Reckless driver tries to intimidate water protectors
On Dec. 18, Lee Lewis was driving Cass County back roads monitoring construction of the Enbridge Line 3 tar sands pipeline. He was volunteering with Watch the Line and following the law. He would stop where the proposed pipeline route crosses roadways and take photos from the public right of way.
He recalled seeing Sheriff Department vehicles a couple of times, either driving or parked near pipeline crossing sites. After a while, he noticed two sheriffs vehicles following him. They turned on their flashing lights and pulled him over, he said. A deputy got out of the first car and asked Lewis what he was doing.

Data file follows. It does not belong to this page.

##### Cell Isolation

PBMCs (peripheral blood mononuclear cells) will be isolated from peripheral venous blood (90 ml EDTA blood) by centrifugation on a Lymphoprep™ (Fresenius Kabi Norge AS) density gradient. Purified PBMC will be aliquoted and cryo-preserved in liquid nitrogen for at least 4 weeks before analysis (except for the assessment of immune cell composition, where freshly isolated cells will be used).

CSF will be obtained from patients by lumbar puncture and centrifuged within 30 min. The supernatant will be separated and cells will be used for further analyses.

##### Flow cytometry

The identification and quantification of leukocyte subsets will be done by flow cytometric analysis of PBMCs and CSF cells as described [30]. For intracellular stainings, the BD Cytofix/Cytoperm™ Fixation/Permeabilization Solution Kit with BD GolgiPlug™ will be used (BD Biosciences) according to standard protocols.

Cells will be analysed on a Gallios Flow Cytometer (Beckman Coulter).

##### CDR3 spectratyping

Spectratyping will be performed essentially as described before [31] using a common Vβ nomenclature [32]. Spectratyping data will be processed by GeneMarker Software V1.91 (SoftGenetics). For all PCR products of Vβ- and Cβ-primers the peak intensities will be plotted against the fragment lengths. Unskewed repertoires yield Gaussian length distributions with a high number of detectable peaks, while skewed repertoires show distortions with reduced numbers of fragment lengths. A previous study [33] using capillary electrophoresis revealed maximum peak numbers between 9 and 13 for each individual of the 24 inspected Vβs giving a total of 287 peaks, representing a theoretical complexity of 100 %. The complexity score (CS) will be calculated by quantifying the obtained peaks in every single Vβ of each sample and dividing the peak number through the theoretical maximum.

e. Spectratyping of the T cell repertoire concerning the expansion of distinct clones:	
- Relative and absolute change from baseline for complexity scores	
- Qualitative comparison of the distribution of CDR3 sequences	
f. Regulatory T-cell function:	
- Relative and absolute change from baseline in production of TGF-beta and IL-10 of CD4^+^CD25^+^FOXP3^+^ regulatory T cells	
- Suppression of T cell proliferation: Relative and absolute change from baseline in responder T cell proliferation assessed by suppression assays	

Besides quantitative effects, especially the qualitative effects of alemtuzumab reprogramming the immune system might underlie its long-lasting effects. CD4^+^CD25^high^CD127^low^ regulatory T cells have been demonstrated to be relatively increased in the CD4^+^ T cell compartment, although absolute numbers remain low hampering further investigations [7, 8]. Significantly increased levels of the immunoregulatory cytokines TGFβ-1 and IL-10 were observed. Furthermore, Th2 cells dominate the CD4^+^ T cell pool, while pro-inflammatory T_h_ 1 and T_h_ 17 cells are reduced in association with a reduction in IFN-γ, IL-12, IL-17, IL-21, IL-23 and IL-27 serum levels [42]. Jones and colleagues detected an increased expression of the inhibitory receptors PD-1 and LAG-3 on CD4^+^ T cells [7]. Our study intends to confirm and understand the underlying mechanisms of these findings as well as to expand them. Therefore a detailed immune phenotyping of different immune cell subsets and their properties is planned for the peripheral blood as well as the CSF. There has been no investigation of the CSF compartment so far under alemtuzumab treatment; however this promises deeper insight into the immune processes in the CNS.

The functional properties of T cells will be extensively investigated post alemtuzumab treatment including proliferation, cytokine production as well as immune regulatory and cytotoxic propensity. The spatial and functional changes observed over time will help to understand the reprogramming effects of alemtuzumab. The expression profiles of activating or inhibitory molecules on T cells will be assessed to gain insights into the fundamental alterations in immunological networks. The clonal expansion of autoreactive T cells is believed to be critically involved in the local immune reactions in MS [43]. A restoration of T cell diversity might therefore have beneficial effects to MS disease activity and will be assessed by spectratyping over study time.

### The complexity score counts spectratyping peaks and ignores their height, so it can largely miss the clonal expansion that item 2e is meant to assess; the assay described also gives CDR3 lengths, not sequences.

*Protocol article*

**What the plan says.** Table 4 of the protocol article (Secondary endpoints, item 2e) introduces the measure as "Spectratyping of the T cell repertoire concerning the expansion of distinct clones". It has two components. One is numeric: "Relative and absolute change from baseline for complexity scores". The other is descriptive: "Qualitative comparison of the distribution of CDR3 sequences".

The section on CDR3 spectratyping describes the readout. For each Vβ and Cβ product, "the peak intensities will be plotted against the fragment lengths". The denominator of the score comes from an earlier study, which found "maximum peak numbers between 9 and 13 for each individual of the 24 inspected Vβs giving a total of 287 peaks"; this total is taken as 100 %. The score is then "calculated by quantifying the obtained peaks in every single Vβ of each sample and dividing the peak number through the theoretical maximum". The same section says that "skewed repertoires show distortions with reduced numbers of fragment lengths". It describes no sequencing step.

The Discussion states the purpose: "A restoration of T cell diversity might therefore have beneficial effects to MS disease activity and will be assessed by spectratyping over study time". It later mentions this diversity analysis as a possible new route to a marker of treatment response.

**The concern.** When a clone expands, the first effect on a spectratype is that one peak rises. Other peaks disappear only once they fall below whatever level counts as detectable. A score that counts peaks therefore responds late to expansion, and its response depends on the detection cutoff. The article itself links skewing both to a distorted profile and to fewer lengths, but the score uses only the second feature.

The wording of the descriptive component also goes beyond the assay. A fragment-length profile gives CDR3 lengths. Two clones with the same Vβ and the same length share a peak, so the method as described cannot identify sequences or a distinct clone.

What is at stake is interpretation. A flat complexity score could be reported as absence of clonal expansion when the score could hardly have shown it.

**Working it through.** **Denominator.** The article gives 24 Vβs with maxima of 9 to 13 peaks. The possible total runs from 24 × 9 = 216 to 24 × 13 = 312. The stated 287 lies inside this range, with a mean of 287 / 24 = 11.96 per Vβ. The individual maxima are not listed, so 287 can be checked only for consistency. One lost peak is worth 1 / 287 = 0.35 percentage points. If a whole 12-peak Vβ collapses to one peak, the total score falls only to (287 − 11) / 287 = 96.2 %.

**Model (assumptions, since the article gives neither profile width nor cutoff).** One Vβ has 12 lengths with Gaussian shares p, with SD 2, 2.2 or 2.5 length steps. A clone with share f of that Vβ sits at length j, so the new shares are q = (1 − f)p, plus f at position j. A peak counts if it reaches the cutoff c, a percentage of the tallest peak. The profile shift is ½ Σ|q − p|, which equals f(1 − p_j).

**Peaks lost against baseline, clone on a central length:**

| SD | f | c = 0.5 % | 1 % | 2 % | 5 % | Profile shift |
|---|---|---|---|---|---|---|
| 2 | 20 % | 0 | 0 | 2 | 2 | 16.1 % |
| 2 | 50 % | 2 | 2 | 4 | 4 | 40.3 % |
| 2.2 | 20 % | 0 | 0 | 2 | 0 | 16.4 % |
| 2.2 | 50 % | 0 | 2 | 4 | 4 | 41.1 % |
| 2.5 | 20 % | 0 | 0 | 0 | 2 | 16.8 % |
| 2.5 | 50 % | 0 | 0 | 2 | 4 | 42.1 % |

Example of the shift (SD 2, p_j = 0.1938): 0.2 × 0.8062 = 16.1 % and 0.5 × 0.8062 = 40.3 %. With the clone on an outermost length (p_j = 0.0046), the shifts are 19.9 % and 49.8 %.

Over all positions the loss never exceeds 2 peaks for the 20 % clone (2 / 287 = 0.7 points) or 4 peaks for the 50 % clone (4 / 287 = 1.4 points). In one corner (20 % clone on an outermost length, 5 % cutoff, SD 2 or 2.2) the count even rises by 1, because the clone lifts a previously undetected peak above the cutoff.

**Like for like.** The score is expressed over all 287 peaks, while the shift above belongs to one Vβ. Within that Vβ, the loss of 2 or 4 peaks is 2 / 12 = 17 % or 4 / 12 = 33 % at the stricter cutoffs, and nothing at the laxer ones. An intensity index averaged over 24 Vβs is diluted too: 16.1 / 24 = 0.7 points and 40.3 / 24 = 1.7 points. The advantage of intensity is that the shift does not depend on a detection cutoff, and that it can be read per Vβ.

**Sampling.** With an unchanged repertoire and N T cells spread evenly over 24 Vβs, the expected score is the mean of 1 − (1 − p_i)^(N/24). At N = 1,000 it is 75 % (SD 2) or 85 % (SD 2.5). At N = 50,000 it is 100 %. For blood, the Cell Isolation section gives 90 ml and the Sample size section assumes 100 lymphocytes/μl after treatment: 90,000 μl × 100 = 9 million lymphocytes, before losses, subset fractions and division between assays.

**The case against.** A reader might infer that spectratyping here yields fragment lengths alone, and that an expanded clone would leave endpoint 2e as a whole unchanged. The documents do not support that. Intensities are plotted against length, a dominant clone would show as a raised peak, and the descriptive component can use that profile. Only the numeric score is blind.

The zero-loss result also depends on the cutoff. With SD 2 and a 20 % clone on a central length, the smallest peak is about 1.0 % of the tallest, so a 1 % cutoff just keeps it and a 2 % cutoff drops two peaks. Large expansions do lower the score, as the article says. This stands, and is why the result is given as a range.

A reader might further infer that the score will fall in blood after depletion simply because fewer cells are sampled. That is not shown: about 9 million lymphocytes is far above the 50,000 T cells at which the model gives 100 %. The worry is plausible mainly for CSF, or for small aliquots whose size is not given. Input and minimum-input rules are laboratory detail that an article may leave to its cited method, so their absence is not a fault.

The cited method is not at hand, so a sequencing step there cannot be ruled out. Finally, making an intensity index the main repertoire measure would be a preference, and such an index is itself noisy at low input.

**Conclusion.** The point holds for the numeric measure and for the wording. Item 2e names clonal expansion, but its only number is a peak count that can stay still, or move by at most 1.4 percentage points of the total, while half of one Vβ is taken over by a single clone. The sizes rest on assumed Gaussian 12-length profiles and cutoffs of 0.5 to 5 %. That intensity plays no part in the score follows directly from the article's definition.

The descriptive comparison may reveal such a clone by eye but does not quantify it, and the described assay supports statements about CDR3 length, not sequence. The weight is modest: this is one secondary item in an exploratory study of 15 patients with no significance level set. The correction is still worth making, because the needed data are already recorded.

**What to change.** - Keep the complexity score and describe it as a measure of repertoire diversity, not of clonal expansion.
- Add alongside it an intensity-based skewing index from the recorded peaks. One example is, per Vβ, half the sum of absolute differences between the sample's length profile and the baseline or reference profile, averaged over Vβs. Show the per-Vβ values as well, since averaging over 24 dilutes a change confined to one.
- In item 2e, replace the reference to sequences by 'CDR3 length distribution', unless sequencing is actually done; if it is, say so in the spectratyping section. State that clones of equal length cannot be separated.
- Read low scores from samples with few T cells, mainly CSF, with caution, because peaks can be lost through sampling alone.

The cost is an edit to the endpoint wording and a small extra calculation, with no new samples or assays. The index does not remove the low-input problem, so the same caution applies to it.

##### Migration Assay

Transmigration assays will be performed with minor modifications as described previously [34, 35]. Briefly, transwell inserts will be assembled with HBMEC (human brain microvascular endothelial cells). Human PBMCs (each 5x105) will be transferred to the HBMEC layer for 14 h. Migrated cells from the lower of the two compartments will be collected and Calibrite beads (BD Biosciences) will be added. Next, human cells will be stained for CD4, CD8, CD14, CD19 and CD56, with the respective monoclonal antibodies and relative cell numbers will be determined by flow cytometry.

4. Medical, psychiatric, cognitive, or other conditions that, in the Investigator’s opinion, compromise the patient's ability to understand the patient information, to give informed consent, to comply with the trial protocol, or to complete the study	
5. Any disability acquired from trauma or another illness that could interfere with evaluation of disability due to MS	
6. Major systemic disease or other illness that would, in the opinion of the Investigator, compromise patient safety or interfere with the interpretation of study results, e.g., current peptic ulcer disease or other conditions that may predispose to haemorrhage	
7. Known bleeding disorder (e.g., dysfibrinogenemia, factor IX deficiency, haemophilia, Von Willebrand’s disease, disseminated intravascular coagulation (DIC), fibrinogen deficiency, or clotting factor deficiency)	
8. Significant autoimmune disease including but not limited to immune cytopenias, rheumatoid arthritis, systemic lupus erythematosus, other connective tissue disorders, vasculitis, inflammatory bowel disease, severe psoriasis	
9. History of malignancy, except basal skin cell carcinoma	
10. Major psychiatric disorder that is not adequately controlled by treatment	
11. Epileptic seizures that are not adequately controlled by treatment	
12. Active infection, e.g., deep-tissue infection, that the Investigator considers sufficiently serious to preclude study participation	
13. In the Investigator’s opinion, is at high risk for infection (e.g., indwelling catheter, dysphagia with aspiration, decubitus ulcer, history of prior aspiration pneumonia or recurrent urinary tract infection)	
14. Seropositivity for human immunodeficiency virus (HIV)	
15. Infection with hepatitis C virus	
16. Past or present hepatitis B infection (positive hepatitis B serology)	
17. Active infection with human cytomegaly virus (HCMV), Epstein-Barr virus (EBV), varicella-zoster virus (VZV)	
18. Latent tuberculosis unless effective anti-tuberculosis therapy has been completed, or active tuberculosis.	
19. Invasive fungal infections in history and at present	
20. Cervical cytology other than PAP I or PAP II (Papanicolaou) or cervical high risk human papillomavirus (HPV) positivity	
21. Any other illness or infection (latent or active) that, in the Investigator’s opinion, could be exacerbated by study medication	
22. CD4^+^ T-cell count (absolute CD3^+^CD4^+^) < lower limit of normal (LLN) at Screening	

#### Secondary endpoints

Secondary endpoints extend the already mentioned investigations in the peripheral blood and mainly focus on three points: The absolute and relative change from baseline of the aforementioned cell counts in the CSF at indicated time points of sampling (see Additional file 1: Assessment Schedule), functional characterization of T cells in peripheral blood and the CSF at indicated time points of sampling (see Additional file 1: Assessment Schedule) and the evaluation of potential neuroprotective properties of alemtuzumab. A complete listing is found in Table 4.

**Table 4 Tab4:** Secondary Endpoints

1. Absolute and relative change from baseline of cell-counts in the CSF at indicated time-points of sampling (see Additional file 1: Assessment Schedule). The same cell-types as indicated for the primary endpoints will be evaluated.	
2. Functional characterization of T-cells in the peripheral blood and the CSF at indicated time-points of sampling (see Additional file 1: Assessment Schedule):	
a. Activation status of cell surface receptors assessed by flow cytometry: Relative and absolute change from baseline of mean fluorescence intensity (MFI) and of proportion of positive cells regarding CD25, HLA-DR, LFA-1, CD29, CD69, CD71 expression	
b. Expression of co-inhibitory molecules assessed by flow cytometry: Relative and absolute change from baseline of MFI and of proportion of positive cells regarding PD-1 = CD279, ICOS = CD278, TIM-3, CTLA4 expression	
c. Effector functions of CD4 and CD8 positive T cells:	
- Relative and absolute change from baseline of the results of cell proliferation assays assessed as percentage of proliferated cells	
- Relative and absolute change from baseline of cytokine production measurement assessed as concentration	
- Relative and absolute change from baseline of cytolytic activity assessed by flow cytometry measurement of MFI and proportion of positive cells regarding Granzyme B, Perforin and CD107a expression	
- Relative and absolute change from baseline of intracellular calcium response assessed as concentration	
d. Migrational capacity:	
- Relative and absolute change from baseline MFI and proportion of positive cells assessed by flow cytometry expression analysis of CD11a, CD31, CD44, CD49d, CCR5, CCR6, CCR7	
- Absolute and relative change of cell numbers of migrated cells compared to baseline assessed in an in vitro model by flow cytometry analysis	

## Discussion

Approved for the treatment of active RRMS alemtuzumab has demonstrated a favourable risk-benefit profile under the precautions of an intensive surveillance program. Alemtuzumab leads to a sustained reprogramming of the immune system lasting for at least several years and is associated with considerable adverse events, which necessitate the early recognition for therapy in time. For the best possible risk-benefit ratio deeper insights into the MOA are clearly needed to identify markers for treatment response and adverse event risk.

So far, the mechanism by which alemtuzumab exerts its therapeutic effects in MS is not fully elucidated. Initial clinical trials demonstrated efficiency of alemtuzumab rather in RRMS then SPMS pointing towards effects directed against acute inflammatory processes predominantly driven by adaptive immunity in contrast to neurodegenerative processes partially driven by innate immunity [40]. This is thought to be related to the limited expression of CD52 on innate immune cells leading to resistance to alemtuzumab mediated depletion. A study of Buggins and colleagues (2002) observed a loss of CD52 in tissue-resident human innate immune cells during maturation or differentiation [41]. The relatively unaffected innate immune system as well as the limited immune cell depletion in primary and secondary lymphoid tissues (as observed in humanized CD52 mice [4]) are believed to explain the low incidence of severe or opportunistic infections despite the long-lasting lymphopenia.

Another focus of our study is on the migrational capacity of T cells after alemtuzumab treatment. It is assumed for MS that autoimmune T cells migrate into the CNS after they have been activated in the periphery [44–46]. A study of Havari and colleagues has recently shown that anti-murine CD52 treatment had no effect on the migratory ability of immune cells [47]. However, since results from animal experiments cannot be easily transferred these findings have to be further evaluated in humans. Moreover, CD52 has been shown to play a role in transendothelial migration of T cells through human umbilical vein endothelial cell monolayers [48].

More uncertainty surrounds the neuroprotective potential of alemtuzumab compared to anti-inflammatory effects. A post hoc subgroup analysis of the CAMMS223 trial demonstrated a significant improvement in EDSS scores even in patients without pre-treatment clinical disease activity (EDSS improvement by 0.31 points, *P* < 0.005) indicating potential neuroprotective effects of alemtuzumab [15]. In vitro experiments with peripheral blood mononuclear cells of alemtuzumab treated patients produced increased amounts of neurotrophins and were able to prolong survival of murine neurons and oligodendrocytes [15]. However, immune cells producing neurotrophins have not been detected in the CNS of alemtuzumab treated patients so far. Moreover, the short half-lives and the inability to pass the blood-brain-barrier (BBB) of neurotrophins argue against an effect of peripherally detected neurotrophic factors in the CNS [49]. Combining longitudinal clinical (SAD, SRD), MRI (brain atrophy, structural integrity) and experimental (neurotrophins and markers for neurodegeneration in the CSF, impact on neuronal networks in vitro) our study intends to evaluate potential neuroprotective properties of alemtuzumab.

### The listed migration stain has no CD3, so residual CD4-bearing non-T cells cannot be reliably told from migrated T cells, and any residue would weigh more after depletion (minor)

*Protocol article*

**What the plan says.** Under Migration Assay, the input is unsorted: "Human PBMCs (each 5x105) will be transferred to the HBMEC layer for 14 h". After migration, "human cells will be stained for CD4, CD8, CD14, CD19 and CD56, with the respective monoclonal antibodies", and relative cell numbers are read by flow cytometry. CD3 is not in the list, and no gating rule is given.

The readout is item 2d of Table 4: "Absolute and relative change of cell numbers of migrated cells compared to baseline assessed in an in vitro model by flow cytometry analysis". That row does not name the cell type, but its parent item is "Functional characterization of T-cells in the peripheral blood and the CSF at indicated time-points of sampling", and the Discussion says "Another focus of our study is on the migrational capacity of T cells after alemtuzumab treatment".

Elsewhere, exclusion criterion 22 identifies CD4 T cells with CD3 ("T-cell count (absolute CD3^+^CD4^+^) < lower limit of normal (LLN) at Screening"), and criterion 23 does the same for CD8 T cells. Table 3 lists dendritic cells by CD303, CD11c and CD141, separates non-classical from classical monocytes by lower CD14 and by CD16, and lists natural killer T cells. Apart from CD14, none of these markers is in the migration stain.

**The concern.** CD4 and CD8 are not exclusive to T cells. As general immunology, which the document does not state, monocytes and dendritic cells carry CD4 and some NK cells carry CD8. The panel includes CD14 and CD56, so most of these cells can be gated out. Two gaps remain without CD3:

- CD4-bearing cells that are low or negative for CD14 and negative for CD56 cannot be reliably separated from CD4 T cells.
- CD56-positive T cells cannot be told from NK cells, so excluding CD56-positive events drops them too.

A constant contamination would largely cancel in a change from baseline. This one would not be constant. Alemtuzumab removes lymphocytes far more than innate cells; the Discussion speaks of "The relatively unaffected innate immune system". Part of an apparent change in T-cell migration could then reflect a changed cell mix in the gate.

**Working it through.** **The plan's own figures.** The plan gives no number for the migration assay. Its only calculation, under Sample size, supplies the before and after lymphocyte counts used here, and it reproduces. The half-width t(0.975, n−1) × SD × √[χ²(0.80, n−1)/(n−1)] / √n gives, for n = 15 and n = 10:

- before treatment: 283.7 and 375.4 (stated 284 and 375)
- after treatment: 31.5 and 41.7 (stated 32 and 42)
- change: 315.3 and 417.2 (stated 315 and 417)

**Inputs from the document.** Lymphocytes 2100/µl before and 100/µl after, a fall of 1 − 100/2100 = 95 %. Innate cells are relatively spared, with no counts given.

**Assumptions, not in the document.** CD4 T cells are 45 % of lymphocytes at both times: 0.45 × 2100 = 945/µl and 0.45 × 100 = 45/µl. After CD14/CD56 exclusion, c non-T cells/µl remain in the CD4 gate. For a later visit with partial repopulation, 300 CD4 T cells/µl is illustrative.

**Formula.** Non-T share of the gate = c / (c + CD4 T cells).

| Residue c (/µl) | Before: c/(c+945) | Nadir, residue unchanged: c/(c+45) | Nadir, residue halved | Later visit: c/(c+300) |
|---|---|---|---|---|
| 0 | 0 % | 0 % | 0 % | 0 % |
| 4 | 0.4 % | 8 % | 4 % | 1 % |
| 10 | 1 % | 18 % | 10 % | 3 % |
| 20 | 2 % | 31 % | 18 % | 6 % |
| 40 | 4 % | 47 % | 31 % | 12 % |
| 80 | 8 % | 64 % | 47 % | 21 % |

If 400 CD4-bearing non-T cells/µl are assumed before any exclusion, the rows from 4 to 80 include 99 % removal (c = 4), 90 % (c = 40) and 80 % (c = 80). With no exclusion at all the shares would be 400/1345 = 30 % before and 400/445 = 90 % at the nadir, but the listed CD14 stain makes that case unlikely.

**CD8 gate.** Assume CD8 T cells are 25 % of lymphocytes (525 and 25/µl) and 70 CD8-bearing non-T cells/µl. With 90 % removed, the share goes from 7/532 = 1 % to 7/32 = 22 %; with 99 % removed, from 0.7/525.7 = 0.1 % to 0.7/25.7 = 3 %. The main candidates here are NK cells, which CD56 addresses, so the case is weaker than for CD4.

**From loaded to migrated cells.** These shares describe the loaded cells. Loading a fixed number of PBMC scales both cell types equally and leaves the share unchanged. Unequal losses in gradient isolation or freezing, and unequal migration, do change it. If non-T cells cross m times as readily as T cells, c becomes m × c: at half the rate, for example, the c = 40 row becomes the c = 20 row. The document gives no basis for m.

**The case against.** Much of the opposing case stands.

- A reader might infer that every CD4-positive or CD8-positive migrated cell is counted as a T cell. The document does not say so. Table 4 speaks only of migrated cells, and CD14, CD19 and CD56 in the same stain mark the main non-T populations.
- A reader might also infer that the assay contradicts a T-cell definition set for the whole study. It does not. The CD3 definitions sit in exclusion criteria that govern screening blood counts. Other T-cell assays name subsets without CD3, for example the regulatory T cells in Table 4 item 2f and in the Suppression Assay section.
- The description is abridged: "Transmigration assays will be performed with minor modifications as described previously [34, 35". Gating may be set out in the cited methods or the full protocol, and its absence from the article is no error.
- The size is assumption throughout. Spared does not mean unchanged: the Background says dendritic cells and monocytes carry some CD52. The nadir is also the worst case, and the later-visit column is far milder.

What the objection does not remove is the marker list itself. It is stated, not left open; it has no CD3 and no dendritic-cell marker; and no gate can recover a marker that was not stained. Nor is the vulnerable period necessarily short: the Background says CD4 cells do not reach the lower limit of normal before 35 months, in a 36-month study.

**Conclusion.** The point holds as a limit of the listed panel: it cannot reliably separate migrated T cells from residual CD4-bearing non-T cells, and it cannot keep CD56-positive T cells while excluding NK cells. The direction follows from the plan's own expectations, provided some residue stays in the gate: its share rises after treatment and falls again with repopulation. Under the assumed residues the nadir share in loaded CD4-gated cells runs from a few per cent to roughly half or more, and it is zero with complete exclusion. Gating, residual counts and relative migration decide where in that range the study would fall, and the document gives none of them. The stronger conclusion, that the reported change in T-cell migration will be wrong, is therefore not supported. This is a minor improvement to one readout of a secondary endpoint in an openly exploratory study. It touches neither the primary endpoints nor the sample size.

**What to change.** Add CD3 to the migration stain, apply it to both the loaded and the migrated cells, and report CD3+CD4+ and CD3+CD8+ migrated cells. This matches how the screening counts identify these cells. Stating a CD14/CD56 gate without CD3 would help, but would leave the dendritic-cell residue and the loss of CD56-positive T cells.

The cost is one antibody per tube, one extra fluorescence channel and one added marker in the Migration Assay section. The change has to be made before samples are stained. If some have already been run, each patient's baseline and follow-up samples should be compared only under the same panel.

“I told him that I was scouting Line 3 and making observations,” Lewis said. “He asked if I was a Water Protector. I said ‘yes’.”
The deputy told him he was within his rights to make such observations, but the department had received a call of suspicious activity. The deputy asked for Lewis’ driver’s license, calling it routine.
Lewis gave him his ID, but why should he have to? He had done nothing wrong. And why two squad cars?
This seems to be Enbridge’s standard operating procedure. If employees see anyone observing the pipeline, they call in “suspicious” activity. Sheriff’s deputies intervene on the company’s behalf.Continue reading